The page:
Moving Experience V

To return to Liz’s adventures in Amsterdam, I set forth on Saturday a.m. to locate a sim card for the phone that Hans was loaning me for the duration of my visit. I walked to the end of Jacob Obrechtstraat and over the canal to Beethovenstraat. Hans had informed me that all the streets in the neighborhood are named for artists or composer/musicians, Obrecht being a composer as well.

The first place I spotted was an electronics store. The man said, no, that I should go across the street to the phone store. The very nice woman said, no, she didn’t have a card for that phone. That there ere several stores in the center of Amsterdam. She also said that the cheapest “unlocked” phone she had that could handle calls to the States was €60! I calmed my disconnected self by taking a stroll along the canal before returning to Casa Salsa.

Ashley called not long afterward to say that some of the filmmakers who were due in on Sunday had arrived a day early and that he and Kathryn were going to move into Casa Salsa.

They arrived with their suitcases, including a huge bag full of the camping gear they had used in Spain. We chatted and ate excellent blackened salmon, prepared by Ira, until they left for the theater to do a sound check before the premiere of their film.

Kathryn and Ash did a magnificent job with Zenju’s Path. (Sorry, but I can’t seem to find a working link that will give even stills of the film.) They captured Zenju Earthlyn Manuel’s beauty and glowing energy in all her various guises: as Zen priest (not nun as people kept saying), as teacher, as drummer, as sister in the biological and in the spiritual sense. The photography – of the hills and the bay and the bustling city — caught the essence of the Oakland/San Francisco area. Maintaining a Zen attitude while negotiating the Bay Bridge represents a major achievement, and Zenju passed with flying colors. The cuts between quiet contemplation and the high-octane drumming gave the film exactly the right balance of energy. Next time I’m in the Bay area, I definitely want to catch a performance of Sistahs of the Drum. I hope Zenju’s Path achieves a worldwide audience, both for the artistry of the film and the importance of the message or compassion and empowerment and peace.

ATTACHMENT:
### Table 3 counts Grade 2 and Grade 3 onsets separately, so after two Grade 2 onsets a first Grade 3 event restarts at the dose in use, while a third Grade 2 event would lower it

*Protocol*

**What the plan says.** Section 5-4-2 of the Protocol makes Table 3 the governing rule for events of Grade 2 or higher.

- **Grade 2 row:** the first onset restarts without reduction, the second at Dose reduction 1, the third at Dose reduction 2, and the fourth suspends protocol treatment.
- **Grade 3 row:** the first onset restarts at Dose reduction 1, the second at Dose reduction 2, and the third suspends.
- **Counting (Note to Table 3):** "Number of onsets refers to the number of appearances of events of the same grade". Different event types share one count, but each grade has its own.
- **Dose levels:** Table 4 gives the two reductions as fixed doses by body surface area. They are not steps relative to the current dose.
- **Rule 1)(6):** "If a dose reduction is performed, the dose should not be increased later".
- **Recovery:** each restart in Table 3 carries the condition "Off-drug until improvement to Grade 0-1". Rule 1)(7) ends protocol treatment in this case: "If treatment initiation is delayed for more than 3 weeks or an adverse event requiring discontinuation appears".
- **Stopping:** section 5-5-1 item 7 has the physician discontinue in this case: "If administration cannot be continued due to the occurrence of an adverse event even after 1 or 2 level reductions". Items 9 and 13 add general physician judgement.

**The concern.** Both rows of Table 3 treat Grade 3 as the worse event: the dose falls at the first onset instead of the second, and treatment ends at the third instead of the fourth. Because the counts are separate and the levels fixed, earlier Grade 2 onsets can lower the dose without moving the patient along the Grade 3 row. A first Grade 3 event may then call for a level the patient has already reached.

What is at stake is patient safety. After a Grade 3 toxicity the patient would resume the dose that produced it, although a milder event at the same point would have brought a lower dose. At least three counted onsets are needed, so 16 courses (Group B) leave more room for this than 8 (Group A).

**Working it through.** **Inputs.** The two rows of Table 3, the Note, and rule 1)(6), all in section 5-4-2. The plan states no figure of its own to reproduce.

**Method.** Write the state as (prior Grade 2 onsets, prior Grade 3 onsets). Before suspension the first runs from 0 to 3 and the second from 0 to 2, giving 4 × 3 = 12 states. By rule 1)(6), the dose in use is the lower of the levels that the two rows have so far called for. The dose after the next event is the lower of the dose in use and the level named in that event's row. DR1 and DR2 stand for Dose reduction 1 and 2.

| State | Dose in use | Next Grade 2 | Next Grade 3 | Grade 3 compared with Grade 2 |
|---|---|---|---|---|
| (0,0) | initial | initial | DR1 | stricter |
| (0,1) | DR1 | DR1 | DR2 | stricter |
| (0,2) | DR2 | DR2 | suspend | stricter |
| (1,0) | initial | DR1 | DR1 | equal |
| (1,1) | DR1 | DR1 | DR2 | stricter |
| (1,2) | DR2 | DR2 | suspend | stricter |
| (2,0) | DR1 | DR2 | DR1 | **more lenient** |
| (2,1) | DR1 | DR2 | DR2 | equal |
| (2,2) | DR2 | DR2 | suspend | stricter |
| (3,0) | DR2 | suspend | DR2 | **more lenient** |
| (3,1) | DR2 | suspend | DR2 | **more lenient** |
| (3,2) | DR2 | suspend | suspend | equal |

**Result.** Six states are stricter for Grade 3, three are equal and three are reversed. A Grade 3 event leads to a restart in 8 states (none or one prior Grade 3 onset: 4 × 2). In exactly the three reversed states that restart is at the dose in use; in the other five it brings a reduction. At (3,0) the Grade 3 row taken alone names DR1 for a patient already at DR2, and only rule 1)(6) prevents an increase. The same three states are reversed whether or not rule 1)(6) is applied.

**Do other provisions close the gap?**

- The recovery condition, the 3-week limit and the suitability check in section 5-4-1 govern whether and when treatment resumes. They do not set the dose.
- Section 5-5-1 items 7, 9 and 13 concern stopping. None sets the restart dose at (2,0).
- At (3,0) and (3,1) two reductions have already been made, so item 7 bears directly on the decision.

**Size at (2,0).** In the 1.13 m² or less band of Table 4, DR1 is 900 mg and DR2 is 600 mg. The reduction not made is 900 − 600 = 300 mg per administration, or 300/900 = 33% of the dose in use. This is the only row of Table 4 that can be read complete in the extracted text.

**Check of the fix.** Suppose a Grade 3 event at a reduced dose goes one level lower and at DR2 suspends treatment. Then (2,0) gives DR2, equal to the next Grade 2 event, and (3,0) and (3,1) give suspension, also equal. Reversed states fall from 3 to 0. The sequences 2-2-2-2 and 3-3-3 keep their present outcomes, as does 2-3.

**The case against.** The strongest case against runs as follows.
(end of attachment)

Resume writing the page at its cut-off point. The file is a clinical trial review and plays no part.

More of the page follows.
Zenju’s Path shared the bill with Sky Dancer, Jody Kemmerer’s film about a woman who became the spiritual and community leader of her village in eastern Tibet. Again the visuals evoked a sense of spirituality before any words were spoken. Khandroma Kunzang Wangmo truly lived her faith, adopting a great many children and meting out punishment to miscreants. This poor community sacrificed so much to create a beautiful and elaborate temple and school.

While I enjoyed the film, I did find Tibetan Buddhism far more alien than the Soto Zen that Zenju practices. The latter involves sitting in meditation. The Tibetans spin prayer wheels, launch prayer flags (in gale-force winds), and pray from written records. In fact it was a bit jarring to hear the leader say that she wasn’t sure if she’d recited a prayer exactly as it should be.

I observed one striking difference between the women featured in these films and the priests of Zen. They function in the world and do not live removed from it, so their gifts are more readily available “in the world.” Prayer is good. Prayer and contemplation are good. Prayer and contemplation and action are better.

Tomorrow: Thai food and coffeehouses.

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